The digital patient journey
The digital patient journey is a little different than the non-digital one as it requires us to build more trust with the patient since we don’t have the luxury of the trust we normally build in-person offline when a patient meets a doctor.
In exchange for the uphill battle in gaining trust, we get access to a huge volume of potential patients. The best benefit we can gain from the digital patient journey is to use it as an extension to the traditional journey rather than as a replacement. An in person consultation with a physician feels like a more trustworthy experience than a digital one via telemedicine for many patients for example.
The digital patient journey shines in most things outside of the consultation or examination itself and is often an affordable way to offer an extra nice service experience. That could for example be with reminders before a consultation with documents the patient needs to bring, or a patient journal automatically updated by the physician and pharmacist directly in the app.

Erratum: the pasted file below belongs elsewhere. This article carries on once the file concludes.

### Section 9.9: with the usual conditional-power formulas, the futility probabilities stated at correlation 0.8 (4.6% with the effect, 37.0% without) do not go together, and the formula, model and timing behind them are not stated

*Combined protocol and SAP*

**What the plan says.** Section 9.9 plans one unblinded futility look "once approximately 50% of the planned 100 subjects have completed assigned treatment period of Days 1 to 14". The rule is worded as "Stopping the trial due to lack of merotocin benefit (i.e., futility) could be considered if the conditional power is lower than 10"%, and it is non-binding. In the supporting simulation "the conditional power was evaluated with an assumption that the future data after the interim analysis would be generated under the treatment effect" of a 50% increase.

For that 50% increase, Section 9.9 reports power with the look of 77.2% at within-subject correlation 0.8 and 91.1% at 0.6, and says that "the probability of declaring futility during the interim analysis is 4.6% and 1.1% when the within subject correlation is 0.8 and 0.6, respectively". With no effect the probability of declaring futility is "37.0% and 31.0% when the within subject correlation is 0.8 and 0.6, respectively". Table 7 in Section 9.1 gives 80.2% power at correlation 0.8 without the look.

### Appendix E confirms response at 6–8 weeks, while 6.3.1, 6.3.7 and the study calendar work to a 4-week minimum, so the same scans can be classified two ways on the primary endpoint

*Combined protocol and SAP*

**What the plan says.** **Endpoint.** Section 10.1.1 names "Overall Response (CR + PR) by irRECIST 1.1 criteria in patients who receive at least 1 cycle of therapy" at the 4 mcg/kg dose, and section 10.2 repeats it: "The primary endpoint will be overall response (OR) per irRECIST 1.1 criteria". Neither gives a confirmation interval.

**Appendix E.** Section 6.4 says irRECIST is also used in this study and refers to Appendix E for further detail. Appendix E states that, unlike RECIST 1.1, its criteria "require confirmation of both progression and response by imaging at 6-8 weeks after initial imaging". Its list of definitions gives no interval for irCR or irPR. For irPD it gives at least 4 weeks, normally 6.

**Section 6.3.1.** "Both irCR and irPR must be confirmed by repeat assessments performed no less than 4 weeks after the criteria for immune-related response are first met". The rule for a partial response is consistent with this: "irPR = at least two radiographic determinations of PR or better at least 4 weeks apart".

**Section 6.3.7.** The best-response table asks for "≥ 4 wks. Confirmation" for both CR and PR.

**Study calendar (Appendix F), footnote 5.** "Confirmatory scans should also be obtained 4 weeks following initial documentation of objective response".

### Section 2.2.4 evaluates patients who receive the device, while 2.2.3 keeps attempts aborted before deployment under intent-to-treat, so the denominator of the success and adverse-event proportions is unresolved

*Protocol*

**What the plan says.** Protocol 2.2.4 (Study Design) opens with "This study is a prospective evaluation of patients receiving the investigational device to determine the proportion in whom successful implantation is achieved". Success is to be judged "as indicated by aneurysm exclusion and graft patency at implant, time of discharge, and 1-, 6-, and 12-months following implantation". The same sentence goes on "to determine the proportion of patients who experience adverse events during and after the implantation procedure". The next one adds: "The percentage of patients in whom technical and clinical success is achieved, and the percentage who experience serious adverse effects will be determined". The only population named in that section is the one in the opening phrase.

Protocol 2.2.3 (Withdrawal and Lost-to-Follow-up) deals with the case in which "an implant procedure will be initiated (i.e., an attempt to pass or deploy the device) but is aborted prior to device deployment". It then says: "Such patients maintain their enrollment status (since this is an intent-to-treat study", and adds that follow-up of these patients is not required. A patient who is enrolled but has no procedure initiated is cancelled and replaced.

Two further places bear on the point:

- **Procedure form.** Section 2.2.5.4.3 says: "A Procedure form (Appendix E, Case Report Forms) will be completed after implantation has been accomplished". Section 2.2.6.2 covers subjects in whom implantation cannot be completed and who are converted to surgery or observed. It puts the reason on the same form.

It could also be a digital help desk to help answer common questions so the patient doesn’t have to call to get the answer.
3 real-world patient journey mapping examples
We’ve talked about what patient journey mapping is and now it’s time to create our own using the template below, but first let’s map out a patient persona.
- A mom with a daughter having a chronic disease
- A 30-year old male with a old dad getting sick
- A guy with a yearly checkup discovering he needs glasses or has an ear infection
Even if we are targeting a mass market, segmenting patients into subgroups and making different personas makes the marketing performance much better because the message is less watered down and more clear.